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Antonio Carluccio: the man who brought Italian food to the UK

Antonio Carluccio: the man who brought Italian food to the UK

by Great British Chefs 08 November 2017

As news breaks on the passing of the celebrity chef and restaurateur, we take a look at the impact he had on the British food scene and share some of his beautiful recipes.

The culinary world lost one of its greats today. Antonio Carluccio passed away aged eighty, after a life dedicated to spreading the word about authentic Italian cuisine across the UK. With an incredible twenty cookery books to his name, the godfather of Italian food was also the founder of the hugely successful Carluccio’s chain of restaurants, which since 1999 have celebrated regional Italian cooking.

Today, Italian food is the most cooked international cuisine in the UK, with 96% of home cooks serving it up every week. This is thanks to people like Antonio, who since moving to the UK in 1975 – when Italian food was ‘quite primitive’, in his words – made it his mission to educate and inform people about real Italian dishes.

Originally from Salerno in Italy, he spent his childhood hunting for mushrooms in the forest with his father, before moving to Vienna to study languages. His first taste of the culinary world was when he lived in Germany working as an Italian wine buyer, which eventually led to his move to the UK. But it wasn’t until he became manager of Terence Conran’s Neal Street Restaurant in 1981 (where a young Jamie Oliver began his career) that he truly became a champion of Italian cooking. This led to an OBE in 2007, and an AA Lifetime Achievement Award in 2012. He was also named as a commendatore by the Italian government in 1998.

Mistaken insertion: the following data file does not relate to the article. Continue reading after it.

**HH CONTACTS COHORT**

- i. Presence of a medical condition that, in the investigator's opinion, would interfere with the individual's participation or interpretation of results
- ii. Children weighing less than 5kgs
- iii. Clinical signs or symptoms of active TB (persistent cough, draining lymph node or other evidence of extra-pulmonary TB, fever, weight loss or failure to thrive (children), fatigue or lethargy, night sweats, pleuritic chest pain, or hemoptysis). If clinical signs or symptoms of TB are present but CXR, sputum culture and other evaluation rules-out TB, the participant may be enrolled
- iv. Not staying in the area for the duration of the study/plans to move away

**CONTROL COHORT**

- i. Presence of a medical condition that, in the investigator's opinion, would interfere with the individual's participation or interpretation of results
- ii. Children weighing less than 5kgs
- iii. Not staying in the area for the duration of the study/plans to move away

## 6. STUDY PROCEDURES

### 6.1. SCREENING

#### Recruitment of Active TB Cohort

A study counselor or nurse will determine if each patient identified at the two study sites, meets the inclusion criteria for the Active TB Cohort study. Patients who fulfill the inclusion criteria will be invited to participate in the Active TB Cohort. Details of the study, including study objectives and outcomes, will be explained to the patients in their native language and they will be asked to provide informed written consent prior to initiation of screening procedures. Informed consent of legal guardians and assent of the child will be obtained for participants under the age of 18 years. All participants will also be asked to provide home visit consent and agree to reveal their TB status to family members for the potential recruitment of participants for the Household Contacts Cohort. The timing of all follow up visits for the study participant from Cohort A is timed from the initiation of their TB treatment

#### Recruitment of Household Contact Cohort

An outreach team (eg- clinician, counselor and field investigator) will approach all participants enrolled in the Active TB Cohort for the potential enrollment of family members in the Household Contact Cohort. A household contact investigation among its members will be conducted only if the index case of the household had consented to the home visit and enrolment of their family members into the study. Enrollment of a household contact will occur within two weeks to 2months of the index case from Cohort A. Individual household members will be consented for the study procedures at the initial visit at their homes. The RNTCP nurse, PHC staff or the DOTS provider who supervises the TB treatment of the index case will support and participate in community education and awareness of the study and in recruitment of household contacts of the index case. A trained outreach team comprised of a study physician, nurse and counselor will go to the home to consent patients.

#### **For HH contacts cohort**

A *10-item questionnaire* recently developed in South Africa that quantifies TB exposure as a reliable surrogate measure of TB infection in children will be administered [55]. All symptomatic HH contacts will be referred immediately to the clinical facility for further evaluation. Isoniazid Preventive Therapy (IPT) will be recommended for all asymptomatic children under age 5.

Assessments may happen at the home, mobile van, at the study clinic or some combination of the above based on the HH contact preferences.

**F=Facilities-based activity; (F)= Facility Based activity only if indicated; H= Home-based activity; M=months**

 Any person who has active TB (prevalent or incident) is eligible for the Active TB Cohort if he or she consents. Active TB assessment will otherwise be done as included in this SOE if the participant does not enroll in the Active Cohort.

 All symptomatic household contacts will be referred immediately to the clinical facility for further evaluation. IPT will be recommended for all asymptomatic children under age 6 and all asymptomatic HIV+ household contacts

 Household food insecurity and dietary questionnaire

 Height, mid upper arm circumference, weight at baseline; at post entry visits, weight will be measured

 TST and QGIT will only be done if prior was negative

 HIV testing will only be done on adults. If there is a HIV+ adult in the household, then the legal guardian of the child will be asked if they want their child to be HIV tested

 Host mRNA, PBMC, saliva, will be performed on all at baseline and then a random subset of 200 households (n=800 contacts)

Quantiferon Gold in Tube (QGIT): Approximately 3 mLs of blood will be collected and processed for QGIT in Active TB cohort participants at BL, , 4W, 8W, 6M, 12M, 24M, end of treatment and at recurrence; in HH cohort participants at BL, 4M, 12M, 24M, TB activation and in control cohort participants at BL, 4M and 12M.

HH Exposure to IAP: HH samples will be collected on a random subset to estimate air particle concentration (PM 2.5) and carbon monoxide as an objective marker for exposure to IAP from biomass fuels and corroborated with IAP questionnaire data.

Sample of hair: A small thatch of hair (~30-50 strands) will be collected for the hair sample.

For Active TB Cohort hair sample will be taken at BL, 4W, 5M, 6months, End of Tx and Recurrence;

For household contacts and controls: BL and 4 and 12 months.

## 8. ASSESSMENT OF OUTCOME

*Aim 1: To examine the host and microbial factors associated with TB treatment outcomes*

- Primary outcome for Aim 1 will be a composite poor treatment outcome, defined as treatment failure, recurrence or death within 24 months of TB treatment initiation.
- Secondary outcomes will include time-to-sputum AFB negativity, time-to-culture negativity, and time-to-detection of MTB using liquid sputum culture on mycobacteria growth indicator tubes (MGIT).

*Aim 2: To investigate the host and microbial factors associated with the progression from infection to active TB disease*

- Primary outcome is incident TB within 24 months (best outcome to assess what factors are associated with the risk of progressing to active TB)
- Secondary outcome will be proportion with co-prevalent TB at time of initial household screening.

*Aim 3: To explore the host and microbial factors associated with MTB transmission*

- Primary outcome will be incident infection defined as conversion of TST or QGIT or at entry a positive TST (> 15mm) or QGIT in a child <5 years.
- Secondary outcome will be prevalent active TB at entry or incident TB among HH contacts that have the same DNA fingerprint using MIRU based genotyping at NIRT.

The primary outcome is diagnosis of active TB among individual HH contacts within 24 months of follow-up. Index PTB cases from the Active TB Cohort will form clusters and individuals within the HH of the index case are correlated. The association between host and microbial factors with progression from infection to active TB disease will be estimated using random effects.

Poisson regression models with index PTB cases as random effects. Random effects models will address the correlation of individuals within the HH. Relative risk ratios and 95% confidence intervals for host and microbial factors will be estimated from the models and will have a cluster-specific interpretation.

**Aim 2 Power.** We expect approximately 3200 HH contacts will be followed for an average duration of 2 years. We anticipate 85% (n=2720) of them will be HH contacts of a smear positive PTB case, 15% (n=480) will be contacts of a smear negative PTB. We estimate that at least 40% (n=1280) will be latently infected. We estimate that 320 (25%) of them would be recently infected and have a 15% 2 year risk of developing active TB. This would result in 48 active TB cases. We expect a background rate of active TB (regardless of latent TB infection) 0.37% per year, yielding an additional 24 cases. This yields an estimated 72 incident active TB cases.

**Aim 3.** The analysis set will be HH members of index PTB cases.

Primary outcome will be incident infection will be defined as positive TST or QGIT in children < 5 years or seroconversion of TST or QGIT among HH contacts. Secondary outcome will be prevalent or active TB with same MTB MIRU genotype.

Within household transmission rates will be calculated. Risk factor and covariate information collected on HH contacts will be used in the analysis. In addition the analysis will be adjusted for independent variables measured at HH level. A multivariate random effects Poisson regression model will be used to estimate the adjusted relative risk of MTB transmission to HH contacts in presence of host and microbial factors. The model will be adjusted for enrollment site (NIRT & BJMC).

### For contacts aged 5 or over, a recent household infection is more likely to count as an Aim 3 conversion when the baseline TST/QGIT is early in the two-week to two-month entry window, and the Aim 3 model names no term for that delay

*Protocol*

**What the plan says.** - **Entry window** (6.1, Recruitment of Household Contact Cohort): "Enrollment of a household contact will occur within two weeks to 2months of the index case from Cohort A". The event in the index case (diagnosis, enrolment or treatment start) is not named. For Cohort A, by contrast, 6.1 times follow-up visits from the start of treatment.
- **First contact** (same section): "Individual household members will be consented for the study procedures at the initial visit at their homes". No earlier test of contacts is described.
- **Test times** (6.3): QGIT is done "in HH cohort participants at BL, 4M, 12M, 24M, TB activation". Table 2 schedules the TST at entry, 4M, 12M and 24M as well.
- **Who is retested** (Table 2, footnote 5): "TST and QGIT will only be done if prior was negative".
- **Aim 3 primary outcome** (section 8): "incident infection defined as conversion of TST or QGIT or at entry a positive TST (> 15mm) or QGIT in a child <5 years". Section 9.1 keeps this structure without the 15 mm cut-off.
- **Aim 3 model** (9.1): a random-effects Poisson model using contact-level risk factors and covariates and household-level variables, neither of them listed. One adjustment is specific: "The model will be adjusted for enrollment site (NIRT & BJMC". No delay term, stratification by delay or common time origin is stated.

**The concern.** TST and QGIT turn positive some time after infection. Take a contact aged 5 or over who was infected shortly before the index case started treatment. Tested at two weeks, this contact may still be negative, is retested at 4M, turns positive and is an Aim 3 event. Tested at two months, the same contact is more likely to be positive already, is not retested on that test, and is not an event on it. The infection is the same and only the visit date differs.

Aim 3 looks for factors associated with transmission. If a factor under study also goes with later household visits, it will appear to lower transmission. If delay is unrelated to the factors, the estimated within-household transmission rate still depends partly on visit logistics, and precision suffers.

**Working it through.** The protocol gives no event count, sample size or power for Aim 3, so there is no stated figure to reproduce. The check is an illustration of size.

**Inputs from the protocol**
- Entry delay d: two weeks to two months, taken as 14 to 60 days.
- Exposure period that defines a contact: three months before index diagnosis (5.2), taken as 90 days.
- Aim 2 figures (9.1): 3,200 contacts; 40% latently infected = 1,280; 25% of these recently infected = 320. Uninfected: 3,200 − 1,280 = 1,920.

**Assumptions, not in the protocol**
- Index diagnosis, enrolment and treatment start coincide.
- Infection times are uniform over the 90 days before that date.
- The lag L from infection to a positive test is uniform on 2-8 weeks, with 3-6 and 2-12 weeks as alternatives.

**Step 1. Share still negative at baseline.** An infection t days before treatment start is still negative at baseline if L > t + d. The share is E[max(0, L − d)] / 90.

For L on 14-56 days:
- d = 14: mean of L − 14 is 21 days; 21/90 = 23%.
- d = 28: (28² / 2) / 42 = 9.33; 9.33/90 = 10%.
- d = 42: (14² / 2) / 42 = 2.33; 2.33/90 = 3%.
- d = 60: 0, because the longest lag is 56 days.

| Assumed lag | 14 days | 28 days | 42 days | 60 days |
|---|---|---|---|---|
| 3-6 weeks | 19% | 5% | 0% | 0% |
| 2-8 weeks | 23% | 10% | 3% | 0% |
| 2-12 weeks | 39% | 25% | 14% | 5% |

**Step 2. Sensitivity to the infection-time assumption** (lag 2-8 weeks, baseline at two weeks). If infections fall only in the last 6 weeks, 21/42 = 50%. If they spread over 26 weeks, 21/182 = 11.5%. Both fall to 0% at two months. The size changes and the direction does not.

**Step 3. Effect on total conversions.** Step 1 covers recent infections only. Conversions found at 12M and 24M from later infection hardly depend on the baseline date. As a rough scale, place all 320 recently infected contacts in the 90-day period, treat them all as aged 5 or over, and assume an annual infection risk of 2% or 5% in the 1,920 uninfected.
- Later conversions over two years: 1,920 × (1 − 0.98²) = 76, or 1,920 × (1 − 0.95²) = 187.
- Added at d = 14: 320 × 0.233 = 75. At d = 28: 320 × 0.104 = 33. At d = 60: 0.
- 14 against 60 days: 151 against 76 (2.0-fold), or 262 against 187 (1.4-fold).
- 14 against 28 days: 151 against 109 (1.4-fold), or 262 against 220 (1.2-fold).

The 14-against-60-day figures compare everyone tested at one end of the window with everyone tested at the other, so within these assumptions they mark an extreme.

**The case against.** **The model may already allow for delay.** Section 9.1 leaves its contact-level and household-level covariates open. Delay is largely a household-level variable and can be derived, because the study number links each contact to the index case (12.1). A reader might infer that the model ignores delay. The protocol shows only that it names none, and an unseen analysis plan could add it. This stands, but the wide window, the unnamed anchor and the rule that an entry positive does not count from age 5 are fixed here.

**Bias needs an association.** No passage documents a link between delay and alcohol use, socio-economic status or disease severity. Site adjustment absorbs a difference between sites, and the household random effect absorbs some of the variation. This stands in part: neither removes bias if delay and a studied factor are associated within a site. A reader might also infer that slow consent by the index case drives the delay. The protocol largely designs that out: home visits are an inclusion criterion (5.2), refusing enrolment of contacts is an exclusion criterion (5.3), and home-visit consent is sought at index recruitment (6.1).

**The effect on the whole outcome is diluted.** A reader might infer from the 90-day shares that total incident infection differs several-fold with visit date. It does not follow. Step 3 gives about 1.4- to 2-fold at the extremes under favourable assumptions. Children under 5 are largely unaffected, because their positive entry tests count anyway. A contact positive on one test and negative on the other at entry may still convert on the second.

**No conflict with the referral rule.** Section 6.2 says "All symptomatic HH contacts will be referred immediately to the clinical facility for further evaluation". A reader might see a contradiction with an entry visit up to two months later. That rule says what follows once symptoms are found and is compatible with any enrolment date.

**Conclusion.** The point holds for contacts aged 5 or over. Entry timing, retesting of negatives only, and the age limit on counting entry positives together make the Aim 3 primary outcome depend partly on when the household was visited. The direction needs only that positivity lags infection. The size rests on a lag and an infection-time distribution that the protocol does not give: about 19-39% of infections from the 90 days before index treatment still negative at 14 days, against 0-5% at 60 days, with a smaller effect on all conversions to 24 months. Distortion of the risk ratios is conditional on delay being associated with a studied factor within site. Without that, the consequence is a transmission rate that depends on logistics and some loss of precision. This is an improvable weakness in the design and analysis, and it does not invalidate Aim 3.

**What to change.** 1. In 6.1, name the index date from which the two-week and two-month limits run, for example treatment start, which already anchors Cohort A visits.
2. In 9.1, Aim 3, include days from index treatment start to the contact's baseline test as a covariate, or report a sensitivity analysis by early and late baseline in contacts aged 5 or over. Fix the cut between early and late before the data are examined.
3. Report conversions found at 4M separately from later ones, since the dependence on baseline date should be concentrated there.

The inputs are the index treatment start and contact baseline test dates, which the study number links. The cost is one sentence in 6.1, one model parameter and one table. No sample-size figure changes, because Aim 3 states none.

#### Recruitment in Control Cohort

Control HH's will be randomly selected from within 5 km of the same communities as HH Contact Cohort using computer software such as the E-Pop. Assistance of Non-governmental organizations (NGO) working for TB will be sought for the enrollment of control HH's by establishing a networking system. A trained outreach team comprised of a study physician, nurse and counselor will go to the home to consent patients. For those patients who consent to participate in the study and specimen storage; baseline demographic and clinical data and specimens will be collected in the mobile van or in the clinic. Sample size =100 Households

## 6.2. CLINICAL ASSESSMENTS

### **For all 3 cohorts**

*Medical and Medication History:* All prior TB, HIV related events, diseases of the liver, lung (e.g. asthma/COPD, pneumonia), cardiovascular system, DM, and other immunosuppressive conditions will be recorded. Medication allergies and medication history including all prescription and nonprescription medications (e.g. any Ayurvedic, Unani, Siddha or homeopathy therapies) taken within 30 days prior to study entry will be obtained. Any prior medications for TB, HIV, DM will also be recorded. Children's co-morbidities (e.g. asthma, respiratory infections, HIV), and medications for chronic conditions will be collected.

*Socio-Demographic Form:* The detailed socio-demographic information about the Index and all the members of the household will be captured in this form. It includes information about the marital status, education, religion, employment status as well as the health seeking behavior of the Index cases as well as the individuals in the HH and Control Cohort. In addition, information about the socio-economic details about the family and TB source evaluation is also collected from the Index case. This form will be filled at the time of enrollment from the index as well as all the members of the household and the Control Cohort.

Antonio was also a regular face on television, starring in series such as Antonio Carluccio’s Italian Feasts in 1996 and Two Greedy Italians (with co-star Gennaro Contaldo) in 2011. His latest cookbook, Antonio Carluccio’s Pasta, was published in 2014 – a fantastic addition to his already rich collection of writing. Italian food in the UK has gone from plates of bastardised spag bol to a celebrated cuisine that we simply can't get enough of – a shift that would've certainly put a smile on Antonio's face.

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